This way of thinking about identity starts early in life, and transcends just race: it is a philosophical, linguistic equation that is entwined so deeply in our everyday thinking and speaking that we do not notice it. If I’m not inside, I am outside. If something is not a lie, then it must be the truth. If I am attracted to boys, then I must not be attracted to girls. If I am female, then I must not be male. If I am Black, then I must not be White. It is this absolute (some may call Cartesian) model of thinking that denies—among many things—the multiracial identity; it is this model of thinking that plagues both a campus and America, shutting down the possibility for a more complex and diverse discussion about race and identity.

I don’t know what it’s like to have dark brown skin, or kinky hair, or an accent. I have not experienced navigating a space with pale skin, an ethnic last name, or parents who do not speak English. But to take ownership of an ethnicity is not to share every privilege and disadvantage with others who share the same ethnicity; this is a giant fault in thought, an over-simplification and Cartesian categorization of race and ethnicity. The Latino, Black, White, and American Indian populations on campus and nationally are immensely diverse communities with people who vary in physical appearance, sexual orientation, socioeconomic status, and education, to name just a few. I have concluded that I am often held at arm’s length from claiming a race or ethnicity only because I additionally claim another.

But my participation in one heritage does not diminish my participation in another.

I am a modern, multiracial woman with blood from peoples who waged war on each other and continue to do so, but that does not mean there is a war within me.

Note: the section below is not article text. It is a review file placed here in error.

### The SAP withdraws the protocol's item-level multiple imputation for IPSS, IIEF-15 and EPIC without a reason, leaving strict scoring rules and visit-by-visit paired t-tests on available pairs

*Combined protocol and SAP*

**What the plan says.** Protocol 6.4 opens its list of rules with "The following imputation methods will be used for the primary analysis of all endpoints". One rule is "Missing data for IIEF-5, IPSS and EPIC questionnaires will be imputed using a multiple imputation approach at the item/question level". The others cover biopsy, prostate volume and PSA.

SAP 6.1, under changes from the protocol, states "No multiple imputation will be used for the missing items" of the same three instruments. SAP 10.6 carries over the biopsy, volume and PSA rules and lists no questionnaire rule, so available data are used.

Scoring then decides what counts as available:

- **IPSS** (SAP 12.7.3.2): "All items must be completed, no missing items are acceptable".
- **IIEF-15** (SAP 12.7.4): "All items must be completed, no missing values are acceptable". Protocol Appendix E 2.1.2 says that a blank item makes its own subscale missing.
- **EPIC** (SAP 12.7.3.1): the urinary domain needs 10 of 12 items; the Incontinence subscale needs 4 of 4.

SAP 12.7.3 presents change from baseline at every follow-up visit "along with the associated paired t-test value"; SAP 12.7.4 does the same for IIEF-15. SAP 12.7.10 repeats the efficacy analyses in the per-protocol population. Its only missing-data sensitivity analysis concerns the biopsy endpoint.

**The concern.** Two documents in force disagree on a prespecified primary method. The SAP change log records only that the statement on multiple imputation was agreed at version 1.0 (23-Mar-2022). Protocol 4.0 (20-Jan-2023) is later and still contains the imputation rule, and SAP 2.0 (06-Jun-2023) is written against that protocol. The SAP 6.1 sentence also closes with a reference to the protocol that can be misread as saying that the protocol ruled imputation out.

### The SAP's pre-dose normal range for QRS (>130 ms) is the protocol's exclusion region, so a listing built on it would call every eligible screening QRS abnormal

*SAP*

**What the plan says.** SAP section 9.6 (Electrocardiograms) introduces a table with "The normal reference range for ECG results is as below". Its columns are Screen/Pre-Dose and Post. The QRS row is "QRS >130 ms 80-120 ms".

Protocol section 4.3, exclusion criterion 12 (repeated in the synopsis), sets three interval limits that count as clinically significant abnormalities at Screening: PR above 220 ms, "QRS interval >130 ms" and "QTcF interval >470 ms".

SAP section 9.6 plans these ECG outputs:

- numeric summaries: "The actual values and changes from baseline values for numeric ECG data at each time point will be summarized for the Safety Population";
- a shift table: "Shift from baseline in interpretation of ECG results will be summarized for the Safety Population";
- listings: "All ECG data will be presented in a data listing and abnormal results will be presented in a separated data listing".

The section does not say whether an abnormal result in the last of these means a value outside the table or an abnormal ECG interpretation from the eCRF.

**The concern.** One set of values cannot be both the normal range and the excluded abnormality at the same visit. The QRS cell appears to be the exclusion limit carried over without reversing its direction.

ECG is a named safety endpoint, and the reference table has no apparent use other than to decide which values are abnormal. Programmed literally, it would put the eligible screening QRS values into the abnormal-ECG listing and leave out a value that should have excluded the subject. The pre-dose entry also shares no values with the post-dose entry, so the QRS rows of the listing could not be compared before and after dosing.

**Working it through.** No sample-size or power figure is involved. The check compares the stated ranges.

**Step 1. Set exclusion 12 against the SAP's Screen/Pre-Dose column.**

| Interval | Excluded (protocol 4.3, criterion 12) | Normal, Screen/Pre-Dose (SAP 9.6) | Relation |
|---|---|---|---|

I do not claim to be White or Latina. I claim to be both. I do not claim to be Black or American Indian. I claim to be both. I do so not only because it is my right as a multiracial person to claim my every ethnicity, but also because I have lived experiences of each: I have found my mother’s family crest on a stone building in Ireland. I have eaten arroz con frijoles the way it is done in the Caribbean, with a spoon. I have seen the unmarked grave of my great-grandfather in a segregated cemetery. I have experienced the sense of loss for a culture that today barely exists.

As we continue the discussion of race on campus and abroad, let us not fall into the trap of defining race as something absolute. Let us broaden our understanding of racial identity to include the multiracial one: an identity that, blended, is rich in culture and experience. Our perspective is unique, and though our journey to self-identity is often difficult, we are here. Our voices matter.

Natalie Richardson is a second-year in the College majoring in comparative race & ethnic studies and cinema & media studies.

BLACKLIGHTxMAROON is a column curated by the Viewpoints editors and the editors of Blacklight, UChicago’s premier literary publication for students of color and minorities. If you would like to contribute, e-mail blacklightxmaroon@chicagomaroon.com.